What if you don’t write HTML directly but use a WYSIWYG program—or generate pages from a word processor? Unfortunately, auto-generated code from the currently available versions of programs is not always valid. As an example, run this GoLive page through a validator: it will return many errors, and in HTML4-compliant IE5/Mac does not display as intended. In particular, if anyone has been adding some handwritten markup or scripts on top of the auto-generated code, chances are that coding errors abound. So as a final step prior to publication, you should run always your pages through a validator regardless of the way it was authored.
Clean Up Your CSS
Again, help is at hand in the form of CSS checkers. My preference is for CSS Check by the Web Design Group, but the W3C CSS Validator works just as well. Here is a screenshot of some typical error messages returned by CSS Check on a style sheet I uploaded. While none of the errors shown here would actually break a page, it’s a good idea to clean them up anyway. As with HTML checking, CSS checking is an excellent way to educate yourself without having to memorize all the W3C documentation in one big gulp. While you are at it, also try to familiarize yourself with the cascade order of styles.
An important authoring tip is to keep your styles separate from your HTML, either embedded in your page or in an external stylesheet for ease of checking and debugging.
Use the Right DOCTYPE for Your Page
Get Rid of the Table Cell Mentality in Design
However, this can cause problems on standards-compliant browsers. This comes partly from the fact that tables were never really intended to be used as layout devices, and partly from an incomplete understanding on the part of designers about CSS elements, especially block elements. Tables are so familiar to most designers that they will probably continue to be used for some time, but, as a general rule of thumb, be extra-careful about overlapping tags when you are using tables for layouts. Either completely wrap a table with a block element (such as DIV), or enclose a block element in a single-table cell.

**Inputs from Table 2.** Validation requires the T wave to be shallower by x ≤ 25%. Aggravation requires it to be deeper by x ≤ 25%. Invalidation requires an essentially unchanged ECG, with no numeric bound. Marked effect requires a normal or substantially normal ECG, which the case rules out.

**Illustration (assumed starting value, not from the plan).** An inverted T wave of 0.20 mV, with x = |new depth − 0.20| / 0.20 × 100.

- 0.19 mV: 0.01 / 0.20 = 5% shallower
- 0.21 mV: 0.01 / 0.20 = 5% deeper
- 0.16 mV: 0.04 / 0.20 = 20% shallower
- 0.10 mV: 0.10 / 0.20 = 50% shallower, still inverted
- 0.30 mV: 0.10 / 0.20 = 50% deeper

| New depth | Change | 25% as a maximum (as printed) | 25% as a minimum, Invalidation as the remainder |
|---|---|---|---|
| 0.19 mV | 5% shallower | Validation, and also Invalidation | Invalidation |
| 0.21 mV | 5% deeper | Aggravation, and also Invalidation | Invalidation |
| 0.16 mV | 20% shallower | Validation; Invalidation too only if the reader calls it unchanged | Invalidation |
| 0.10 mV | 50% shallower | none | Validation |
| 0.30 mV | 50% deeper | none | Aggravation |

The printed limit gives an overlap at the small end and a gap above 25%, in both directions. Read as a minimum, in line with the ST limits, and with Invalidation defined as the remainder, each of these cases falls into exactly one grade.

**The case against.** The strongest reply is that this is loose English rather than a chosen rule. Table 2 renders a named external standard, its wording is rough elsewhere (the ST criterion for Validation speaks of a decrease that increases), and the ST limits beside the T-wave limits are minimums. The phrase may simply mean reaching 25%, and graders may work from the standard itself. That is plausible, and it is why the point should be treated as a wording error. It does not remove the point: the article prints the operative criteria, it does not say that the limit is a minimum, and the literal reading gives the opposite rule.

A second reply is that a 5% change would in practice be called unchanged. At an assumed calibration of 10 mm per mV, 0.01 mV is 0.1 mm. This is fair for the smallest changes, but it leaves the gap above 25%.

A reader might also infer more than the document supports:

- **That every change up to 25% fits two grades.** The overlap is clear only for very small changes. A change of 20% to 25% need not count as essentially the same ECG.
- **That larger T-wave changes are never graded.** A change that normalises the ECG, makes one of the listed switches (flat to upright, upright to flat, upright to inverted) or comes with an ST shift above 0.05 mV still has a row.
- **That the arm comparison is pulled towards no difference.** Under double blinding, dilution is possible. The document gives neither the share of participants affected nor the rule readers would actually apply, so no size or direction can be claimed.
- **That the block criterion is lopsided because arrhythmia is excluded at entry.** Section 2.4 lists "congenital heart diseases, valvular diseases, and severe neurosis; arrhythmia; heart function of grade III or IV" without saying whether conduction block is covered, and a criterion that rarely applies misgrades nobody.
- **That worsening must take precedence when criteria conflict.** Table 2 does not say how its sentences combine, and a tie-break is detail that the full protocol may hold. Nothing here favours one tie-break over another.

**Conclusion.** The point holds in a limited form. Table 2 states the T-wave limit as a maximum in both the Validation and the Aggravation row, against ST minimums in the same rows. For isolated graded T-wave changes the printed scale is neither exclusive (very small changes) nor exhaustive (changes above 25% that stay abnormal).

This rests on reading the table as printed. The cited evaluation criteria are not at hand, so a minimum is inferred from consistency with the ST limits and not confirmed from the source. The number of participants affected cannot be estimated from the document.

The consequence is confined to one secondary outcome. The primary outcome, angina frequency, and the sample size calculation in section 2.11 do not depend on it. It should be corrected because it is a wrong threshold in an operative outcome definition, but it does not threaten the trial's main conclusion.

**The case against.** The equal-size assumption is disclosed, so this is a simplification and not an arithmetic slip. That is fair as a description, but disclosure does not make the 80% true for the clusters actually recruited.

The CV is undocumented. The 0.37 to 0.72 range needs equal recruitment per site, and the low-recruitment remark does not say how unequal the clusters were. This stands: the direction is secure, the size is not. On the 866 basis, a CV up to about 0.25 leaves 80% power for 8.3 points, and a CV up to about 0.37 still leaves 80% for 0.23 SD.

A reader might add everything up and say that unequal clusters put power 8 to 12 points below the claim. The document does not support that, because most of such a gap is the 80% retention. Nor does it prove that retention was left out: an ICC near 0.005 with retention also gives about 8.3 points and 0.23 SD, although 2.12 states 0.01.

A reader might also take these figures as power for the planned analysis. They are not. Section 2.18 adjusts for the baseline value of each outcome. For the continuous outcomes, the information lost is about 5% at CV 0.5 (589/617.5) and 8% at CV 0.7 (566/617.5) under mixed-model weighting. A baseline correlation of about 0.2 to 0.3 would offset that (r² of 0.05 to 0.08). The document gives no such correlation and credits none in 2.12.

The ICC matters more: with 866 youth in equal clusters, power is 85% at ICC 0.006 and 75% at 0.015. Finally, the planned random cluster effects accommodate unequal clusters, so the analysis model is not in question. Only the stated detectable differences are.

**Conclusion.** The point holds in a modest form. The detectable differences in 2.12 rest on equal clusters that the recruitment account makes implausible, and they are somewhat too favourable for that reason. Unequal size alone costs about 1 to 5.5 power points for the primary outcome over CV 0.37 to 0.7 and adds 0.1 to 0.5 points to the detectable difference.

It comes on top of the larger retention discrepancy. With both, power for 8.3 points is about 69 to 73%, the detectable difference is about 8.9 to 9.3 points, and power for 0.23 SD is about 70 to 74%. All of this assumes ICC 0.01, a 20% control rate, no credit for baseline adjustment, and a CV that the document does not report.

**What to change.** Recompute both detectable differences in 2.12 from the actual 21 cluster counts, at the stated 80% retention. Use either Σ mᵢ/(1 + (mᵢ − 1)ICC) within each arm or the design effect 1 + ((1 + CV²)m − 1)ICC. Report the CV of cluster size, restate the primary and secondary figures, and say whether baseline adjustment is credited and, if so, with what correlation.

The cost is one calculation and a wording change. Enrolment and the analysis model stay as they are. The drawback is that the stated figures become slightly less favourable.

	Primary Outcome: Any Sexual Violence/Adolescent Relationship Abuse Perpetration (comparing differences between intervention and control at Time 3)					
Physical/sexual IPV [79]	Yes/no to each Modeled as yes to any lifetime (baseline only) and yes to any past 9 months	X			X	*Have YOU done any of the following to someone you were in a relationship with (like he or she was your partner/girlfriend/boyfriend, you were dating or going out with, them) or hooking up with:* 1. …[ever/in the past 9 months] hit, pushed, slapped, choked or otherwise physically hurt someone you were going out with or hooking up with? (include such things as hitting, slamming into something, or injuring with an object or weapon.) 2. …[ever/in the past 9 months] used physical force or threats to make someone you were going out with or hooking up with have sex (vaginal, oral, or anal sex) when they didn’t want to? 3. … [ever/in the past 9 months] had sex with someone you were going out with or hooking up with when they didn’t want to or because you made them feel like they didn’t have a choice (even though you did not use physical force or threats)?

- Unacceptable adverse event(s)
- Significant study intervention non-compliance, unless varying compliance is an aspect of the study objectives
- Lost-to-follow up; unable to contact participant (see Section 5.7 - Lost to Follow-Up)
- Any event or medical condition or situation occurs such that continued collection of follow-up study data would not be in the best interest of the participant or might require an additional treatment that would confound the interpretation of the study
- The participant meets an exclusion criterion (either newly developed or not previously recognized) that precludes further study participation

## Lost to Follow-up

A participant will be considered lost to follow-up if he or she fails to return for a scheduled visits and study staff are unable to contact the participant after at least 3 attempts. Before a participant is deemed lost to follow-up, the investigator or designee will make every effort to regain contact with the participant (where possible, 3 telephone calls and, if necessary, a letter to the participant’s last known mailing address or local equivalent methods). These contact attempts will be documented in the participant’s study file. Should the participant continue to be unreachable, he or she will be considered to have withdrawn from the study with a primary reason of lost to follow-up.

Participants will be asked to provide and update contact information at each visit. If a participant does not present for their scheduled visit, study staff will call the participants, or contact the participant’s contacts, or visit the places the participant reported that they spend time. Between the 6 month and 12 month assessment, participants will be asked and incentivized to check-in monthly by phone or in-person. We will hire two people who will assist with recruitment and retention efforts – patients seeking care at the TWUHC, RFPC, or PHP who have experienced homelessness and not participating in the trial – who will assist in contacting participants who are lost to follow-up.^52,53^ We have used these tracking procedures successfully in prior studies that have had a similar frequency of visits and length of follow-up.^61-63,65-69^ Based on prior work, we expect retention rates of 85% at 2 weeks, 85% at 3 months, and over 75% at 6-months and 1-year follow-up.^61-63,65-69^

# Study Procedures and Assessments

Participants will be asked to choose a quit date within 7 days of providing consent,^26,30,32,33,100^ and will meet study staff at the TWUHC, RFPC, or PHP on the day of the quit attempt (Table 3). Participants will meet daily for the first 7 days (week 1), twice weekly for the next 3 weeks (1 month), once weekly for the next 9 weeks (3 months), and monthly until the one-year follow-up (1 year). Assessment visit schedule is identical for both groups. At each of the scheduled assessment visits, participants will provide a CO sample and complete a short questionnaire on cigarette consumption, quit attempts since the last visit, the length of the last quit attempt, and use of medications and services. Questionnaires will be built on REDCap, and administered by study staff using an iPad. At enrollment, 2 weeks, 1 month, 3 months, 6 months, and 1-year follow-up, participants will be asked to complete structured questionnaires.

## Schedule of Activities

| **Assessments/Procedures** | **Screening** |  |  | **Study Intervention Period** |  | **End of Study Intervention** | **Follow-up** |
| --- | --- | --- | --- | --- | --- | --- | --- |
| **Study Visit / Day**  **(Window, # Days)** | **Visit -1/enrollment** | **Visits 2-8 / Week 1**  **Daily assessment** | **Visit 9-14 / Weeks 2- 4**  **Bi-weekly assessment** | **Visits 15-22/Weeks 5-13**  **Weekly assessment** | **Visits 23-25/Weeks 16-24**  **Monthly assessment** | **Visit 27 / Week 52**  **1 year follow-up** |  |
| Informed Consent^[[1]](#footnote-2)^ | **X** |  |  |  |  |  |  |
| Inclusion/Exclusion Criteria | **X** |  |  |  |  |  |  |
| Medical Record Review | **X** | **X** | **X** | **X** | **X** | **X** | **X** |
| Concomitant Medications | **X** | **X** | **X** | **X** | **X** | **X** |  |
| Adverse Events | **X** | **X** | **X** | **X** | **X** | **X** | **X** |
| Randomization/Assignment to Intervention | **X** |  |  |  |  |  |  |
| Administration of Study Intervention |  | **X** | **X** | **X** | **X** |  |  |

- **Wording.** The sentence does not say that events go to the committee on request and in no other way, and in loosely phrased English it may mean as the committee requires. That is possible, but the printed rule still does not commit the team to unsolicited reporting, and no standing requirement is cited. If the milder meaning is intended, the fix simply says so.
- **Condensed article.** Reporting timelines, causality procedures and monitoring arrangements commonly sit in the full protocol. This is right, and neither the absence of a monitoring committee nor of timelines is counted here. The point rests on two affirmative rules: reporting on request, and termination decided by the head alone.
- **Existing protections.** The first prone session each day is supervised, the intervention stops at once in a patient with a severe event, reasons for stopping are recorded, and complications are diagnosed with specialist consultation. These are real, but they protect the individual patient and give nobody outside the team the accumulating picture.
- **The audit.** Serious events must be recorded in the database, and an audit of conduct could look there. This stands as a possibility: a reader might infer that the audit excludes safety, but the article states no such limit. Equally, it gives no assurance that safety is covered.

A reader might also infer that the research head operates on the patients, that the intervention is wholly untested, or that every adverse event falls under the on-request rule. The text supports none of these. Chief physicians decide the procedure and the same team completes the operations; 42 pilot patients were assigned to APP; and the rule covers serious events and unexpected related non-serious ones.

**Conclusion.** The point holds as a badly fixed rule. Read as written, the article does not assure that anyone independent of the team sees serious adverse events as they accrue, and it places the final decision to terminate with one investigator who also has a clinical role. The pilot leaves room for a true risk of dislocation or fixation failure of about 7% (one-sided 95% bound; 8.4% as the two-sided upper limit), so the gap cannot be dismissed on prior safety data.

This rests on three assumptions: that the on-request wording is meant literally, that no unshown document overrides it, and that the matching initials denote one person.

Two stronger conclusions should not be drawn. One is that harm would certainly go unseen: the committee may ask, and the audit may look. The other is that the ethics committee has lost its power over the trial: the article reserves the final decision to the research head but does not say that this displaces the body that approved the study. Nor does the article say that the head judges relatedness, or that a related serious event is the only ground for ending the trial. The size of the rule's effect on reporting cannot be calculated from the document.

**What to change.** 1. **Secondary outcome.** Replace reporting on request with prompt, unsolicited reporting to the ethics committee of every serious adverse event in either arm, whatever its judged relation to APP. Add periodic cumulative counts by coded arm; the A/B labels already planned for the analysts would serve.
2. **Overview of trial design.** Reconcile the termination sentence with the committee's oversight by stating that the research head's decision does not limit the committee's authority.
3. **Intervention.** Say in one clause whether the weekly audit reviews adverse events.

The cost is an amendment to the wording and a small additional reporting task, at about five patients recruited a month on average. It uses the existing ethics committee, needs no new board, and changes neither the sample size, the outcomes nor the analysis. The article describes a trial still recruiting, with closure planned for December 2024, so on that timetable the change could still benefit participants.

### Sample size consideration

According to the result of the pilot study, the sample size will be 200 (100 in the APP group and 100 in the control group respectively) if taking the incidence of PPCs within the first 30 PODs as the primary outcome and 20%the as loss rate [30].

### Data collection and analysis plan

But more important perhaps is a basic mental adjustment about exactly how much you should control on a web page. While some elements, such as tightly spaced navigational items, must be specified in absolute terms (i.e., pixels) as the new browsers allow you to transition into more reliance on CSS, try to get rid the absolutely specified table-cell way of thinking. CSS elements are far more fluid and flexible. It’s time to think in terms of fluidity in your design as well.
Don’t Rely too Much on the Browsers
There are a couple of browsers that can be safely used for testing your standards-education efforts. On the Mac, IE5 is a stable and worthy testing browser with only a few minor problems. On Windows, however, you can’t really rely on IE5 except for testing some DOM issues. Therefore, I recommend that you download both Netscape 6 Preview Release 1 or a stable-as-possible Mozilla build, as well as Opera 4.0 beta.
Coping with Netscape 4: Getting rid of the <LAYER> and <ILAYER>
Here is a typical LAYER to standards-compliant DIV conversion:
<LAYER id=”l4″ position=absolute bgcolor=yellow top=103 left=117 visibility=show z-index=2 width=100 height=180 onMouseOver=”someaction”></LAYER>
<DIV id=”l4″ style:”position:absolute; background-color:yellow;layer-background-color:yellow;top:103px;left:117px; visibility:visible; z-index:2; width:100px; height:180px;”></DIV>
Note some key differences. Netscape 4 allows for positioning and size attributes to be set as numbers, but this is incorrect CSS. (Incidentally, the layer-background-color attribute is not correct CSS—it’s workaround in order to display the background color for the block element as intended in NN 4.)
Wrap-up for Part 1
Cascading Style Sheets: Designing for the Web by Håkon Wium Lie and Bert Bos (2nd edition, Addison-Wesley 1999, ISBN:0-201-59625-3) Covers CSS1 and 2. The authors wrote the official specifications.
Web Standards Organization If you care, join. The mailing list can be quite informative, often combative.
The Web Design Group A more accessible site for information and tutorials than the W3C with an equally strong focus on standards compliance.
CSS Bugs and Workarounds from the CSS Pointers Group Now, imagine a world where you no longer have to deal with this. You might even regain a social life. What better reason for pushing for standards support?